Saturday Night Short Film

Doodlebug by Christopher Nolan: Saturday Night Short Film #1

Doodlebug shows that the director had it from the genesis of his career.

Before I discuss Doodlebug, I’d like to first welcome you to Saturday Night Short Film, a weekly series where I will explore the overlooked art of the short film. Every Saturday, instead of going out to party or being social at all, I will find a short film from any year, by any director, about anything… and I will give a brief commentary on it. I won’t be giving the short films a final review score and the articles won’t be as long as a normal review. I merely want to shine light on short films because they don’t get talked about nearly enough and are a different way to cinematically tell the story you want to tell.

Before Christopher Nolan killed our ears with the Inception BRAAAAM (or BWAAAA or BWOOOOONG) or annoyed us with his sound design choices, he made this short film. He made a couple shorts before that but Doodlebug is always the one I see people mentioning. I figured with the release of Tenet recently it would give me a good opportunity to go back and watch one of the few Nolan flicks that I haven’t seen.

I wish it wouldn’t have taken me as long as it did. Released in 1997, it’s wholeheartedly a representation of where Nolan would go. Early on you can already see how he plays with expectations and the format. It is obvious that even back then he was not at all interested in telling a conventional story. I know he would go on to make the excellent Dark Knight trilogy, but even with those he couldn’t just make a normal superhero movie.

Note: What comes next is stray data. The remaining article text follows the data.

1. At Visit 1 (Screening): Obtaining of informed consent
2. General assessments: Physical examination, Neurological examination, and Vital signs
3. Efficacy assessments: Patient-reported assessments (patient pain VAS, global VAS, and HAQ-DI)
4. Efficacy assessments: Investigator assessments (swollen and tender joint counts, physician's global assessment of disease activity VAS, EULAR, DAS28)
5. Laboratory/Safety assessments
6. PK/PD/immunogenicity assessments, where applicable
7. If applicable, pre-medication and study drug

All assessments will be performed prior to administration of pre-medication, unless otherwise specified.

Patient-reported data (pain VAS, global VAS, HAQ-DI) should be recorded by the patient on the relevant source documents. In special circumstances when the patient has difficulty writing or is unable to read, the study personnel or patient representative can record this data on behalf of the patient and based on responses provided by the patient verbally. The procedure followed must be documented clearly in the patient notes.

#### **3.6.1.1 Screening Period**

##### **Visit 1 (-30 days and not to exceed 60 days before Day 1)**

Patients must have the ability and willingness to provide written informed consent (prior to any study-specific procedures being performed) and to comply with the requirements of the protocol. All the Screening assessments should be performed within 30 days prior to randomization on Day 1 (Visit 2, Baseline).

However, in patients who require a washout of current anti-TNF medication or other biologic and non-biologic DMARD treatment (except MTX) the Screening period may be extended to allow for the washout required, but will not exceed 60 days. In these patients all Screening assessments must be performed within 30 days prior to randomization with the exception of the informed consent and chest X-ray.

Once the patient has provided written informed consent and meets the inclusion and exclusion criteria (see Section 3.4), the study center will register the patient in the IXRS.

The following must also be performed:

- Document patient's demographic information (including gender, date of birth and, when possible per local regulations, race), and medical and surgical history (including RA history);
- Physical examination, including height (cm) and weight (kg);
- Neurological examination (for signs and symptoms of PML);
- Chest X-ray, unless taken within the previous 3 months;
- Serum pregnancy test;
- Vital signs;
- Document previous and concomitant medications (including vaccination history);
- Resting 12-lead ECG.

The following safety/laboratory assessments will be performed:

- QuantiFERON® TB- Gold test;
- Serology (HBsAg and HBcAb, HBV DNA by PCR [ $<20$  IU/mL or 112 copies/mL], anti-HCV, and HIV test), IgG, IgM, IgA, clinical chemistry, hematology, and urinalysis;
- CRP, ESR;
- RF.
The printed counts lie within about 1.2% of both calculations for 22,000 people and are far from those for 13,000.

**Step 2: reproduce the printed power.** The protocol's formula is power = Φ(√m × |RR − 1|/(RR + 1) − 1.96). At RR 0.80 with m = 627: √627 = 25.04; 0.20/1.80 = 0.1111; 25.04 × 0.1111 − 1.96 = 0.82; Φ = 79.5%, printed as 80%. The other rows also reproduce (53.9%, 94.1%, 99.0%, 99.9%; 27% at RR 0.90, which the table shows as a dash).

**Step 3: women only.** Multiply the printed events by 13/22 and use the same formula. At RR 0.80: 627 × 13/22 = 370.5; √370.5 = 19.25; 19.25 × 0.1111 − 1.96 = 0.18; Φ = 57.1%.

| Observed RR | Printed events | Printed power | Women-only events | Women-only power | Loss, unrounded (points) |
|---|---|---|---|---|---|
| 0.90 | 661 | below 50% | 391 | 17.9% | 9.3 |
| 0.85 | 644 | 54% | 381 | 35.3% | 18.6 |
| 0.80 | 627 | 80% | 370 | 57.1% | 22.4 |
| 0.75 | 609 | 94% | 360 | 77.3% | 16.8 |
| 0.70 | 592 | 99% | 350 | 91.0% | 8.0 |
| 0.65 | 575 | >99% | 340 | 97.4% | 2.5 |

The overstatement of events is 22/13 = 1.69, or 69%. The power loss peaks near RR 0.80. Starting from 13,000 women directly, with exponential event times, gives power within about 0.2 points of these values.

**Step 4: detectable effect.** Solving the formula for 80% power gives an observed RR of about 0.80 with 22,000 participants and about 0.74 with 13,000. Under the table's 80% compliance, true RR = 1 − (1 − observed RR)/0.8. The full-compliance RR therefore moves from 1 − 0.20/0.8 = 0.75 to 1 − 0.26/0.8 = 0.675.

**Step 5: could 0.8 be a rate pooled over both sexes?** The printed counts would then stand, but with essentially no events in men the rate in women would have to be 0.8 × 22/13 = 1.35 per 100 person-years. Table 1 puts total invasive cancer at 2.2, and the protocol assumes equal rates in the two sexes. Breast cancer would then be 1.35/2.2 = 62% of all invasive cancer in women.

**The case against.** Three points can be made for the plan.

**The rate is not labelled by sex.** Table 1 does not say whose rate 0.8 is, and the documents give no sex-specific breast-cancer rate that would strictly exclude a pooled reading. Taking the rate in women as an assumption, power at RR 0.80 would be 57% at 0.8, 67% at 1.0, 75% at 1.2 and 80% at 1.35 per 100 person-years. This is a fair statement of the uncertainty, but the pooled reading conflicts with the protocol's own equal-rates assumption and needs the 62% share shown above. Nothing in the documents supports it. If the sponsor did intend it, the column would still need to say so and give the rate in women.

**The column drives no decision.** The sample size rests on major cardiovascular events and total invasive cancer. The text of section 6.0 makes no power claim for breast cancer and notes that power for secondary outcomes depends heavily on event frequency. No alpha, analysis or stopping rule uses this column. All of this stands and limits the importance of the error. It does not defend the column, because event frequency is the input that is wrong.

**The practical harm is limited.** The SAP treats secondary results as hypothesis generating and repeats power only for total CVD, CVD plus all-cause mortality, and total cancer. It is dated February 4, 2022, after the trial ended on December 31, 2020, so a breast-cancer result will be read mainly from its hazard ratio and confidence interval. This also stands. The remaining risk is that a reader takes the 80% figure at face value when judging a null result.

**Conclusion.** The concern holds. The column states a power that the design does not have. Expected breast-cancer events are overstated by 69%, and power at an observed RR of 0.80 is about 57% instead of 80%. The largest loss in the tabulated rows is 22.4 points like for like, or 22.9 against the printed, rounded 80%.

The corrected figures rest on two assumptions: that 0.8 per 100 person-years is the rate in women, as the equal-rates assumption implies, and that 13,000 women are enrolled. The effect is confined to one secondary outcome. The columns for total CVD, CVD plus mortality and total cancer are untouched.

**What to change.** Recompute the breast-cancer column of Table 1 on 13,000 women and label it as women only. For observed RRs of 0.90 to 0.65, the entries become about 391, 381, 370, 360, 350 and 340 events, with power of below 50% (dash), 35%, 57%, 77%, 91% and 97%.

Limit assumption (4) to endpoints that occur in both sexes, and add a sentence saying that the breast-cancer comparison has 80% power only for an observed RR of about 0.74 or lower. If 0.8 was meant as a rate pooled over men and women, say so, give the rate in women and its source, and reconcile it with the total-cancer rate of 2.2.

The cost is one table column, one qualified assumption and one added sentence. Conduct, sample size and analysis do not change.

Nothing like some delicious 480p screenshots.

The music creeped me out. It launches right into it and plays the song for the entire duration. That was a good choice because it’s an excellent piece of music to soundtrack the oddness of the events taking place.

The special effects look a little dated but this was 23 years ago and it’s not as if they are that distracting. It bothered me a little bit but then at the same time, there’s a certain endearing quality to how it looks. I actually think that the ending was potentially made even more effective by how low budget it looked. In fact, the nature of it might have made the entire short more impactful as I sit here and reflect on it. I just felt off when I was watching it; not disturbed but something didn’t feel right. Then when it was done I realized I loved it.

It only lasts three minutes, so even if you detest it, it won’t last long. Don’t read about it because it will ruin the experience. I strongly recommend this one.

If you want to see one of the most impressive first films I’ve ever seen, click here.

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